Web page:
I just ran my addition plumbing with Pex. I also went with the more expensive, but easier to install "Shark Bite" fittings. No glue, solder etc. With a cheap u shaped plastic tool, any of these fittings can be taken off the pex at any time. I'll be hooking into the water supply this weekend, and let ya know the results. Made running and connecting everything very very easy. Hope they are as good as they say they are. Been around in Europe for many years, fairly new in the US.
  14. Eric Johnson

    Eric Johnson Mod Emeritus

    Joined:
    Nov 18, 2005
    Messages:
    5,725
    Loc:
    Central NYS
    I used a sharkbite fitting on a domestic water connection that I couldn't get dry enough to solder successfully. After messing around white bread pieces, etc. for about an hour, I decided there's better use for my time than trying to create a miracle. I was surprised at how easy it was, and how well it worked.
  15. Hogwildz

    Hogwildz Minister of Fire

    Joined:
    Nov 3, 2006
    Messages:
    7,093
    Loc:
    Next to nuke plant Berwick, PA.
    Glad to hear it worked for you. I have the pex snaked up from basement through old sill plate, into addition and snaked through the interior walls to and run to the garage. I flexed the pipe and used least amount of fittings as I could. Actually got from the existing pipes in the basement up through the sill plate and into the addition wall with no fittings, but the 90 degree bends through the interior walls were too tight to bend 3/4" pex, so I used fitting to get up & around a door & over to the wall that runs to the garage, then no fittings again all the wall to garage. I needed a couple shut off valves also. No Shark Bites in stock, so I went with the Watts ones that were in stock. Not brass like the Shark Bites, more like a cpvc, but same fitting set up. Even the stub outs are Shark bites. I hope the fittings work well. I'll see this weekend.
    Only thing I used besides the Shark Bites, Watts valves and pex tubing itself, was a couple brass stubs from the stub outs to the faucet valves. I used the liquid Teflon sealant on the threaded brass stubs & valve. Job could not have gone any easier. If I was soldering, It wouldn't be done yet LOL. Plus no worries about the copper getting corrosive pin holes down the road. I will have a few access panels just in case :).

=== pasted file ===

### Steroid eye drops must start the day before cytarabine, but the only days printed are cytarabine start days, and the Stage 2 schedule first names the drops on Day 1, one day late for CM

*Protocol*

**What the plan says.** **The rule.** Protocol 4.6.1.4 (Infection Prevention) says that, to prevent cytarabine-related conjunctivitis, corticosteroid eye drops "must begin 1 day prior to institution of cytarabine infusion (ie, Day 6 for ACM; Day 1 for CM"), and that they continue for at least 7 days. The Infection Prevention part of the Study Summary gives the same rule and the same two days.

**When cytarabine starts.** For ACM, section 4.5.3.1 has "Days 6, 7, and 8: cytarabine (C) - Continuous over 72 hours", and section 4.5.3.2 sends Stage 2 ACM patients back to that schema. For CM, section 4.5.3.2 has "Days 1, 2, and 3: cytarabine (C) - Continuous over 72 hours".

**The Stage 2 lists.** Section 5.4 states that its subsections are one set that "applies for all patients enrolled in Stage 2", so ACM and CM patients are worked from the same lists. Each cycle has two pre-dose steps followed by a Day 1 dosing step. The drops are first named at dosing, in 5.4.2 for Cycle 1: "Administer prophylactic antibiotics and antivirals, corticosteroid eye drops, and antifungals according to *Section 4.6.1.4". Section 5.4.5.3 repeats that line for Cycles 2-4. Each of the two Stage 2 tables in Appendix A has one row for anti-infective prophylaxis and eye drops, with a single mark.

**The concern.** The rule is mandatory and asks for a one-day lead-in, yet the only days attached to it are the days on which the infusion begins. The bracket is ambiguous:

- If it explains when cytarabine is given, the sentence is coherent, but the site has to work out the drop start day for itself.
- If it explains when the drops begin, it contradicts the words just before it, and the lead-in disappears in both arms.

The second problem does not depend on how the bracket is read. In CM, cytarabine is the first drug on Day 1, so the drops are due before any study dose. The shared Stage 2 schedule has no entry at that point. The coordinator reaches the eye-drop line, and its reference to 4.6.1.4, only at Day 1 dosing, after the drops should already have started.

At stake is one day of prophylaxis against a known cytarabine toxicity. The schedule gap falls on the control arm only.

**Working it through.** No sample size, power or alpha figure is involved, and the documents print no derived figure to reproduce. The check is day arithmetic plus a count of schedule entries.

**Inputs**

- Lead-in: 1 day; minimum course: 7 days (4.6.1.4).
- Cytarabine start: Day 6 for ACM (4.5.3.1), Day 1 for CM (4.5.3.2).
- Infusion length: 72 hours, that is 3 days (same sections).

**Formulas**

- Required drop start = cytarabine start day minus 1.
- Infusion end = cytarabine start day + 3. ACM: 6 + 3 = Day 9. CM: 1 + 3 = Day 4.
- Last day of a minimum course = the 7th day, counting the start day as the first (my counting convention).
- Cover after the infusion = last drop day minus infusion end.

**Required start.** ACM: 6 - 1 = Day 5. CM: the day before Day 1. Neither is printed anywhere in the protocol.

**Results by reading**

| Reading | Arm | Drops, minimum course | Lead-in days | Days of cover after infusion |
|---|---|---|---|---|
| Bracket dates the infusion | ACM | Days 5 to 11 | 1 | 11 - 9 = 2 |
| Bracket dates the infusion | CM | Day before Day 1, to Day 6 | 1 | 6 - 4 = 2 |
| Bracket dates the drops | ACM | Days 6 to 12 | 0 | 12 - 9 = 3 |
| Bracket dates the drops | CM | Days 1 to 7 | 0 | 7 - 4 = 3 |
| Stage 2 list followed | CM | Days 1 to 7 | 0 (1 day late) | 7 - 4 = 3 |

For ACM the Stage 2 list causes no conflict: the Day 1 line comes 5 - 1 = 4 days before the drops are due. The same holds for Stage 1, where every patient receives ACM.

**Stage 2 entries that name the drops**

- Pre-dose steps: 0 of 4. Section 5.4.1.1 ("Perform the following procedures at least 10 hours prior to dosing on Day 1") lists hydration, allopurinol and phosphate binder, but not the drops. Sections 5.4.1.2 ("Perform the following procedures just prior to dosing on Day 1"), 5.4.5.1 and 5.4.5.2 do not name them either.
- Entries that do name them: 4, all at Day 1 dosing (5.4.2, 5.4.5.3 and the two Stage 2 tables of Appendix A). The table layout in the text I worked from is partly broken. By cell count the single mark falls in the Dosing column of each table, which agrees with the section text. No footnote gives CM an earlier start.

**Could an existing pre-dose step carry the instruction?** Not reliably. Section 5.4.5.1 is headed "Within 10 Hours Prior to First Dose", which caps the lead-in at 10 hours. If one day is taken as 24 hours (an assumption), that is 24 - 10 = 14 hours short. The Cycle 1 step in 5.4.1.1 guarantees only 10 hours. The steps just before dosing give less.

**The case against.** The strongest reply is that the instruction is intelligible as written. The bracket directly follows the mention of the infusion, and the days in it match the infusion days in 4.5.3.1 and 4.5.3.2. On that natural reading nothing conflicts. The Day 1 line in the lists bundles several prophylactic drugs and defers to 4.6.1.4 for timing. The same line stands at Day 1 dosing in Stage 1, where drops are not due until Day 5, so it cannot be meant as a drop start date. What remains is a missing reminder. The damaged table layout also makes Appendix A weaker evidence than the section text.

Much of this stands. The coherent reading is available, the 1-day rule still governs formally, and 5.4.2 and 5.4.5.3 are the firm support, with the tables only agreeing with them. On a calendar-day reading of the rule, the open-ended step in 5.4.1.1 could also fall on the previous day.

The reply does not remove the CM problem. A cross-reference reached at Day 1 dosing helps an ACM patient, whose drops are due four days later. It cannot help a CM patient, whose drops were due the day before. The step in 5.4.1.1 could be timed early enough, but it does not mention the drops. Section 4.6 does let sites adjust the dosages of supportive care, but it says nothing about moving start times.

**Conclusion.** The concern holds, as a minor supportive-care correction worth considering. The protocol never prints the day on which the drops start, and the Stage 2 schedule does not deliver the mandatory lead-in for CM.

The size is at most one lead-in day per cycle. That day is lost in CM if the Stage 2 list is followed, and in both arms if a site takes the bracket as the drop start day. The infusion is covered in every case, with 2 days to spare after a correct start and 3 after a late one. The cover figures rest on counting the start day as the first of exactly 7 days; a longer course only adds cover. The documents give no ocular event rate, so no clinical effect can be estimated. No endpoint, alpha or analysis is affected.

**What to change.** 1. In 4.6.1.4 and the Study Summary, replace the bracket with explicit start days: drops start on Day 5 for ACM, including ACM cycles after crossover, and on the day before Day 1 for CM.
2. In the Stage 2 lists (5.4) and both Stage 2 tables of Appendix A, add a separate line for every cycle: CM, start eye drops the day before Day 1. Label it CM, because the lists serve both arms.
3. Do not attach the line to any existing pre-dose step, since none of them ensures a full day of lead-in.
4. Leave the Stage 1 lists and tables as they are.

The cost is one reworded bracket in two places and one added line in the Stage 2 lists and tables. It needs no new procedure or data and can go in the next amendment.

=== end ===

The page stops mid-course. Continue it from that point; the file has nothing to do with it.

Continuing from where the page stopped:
16. Czech

    Czech Minister of Fire

    Joined:
    Jan 20, 2006
    Messages:
    1,065
    Loc:
    Twin Cities, MN
    But nothing smells better than hot copper, flux, and silsolder. Wow I love to sweat, turns the wife on too. I push a desk now, but still have the occasion to sweat when needed (or not needed) for obvious reasons.
  17. keyman512us

    keyman512us Member

    Joined:
    Feb 27, 2007
    Messages:
    804
    Loc:
    North Worc. CTY MA
    :) G-T-H Do you from time to time catch yourself saying "...I love the smell of MAPP gas in the morning" By any chance??? :ahhh:
  18. Czech

    Czech Minister of Fire

    Joined:
    Jan 20, 2006
    Messages:
    1,065
    Loc:
    Twin Cities, MN
    Ahhh, yes. And napalm too, although I don't get to use that too often now, esp when plumbing because it's a little non-specific heating wise. Pex is sounding better and better, I'm open to new things. Hog, what does it smell like? Does it smell at all? If not and if I have the chance to use it, is it ok to leave a can of MEK open nearby just for ambiance?
  19. keyman512us

    keyman512us Member

    Joined:
    Feb 27, 2007
    Messages:
    804
    Loc:
    North Worc. CTY MA
    ...Well I would lean towards the Hexane in PVC glue but that's just me..lol

    MEK??? "I'm gonna go out on a limb" and guess you used to use Dykem Blue quite frequently...

    Machinist by trade??? lol
Thread Status:
Not open for further replies.

Share This Page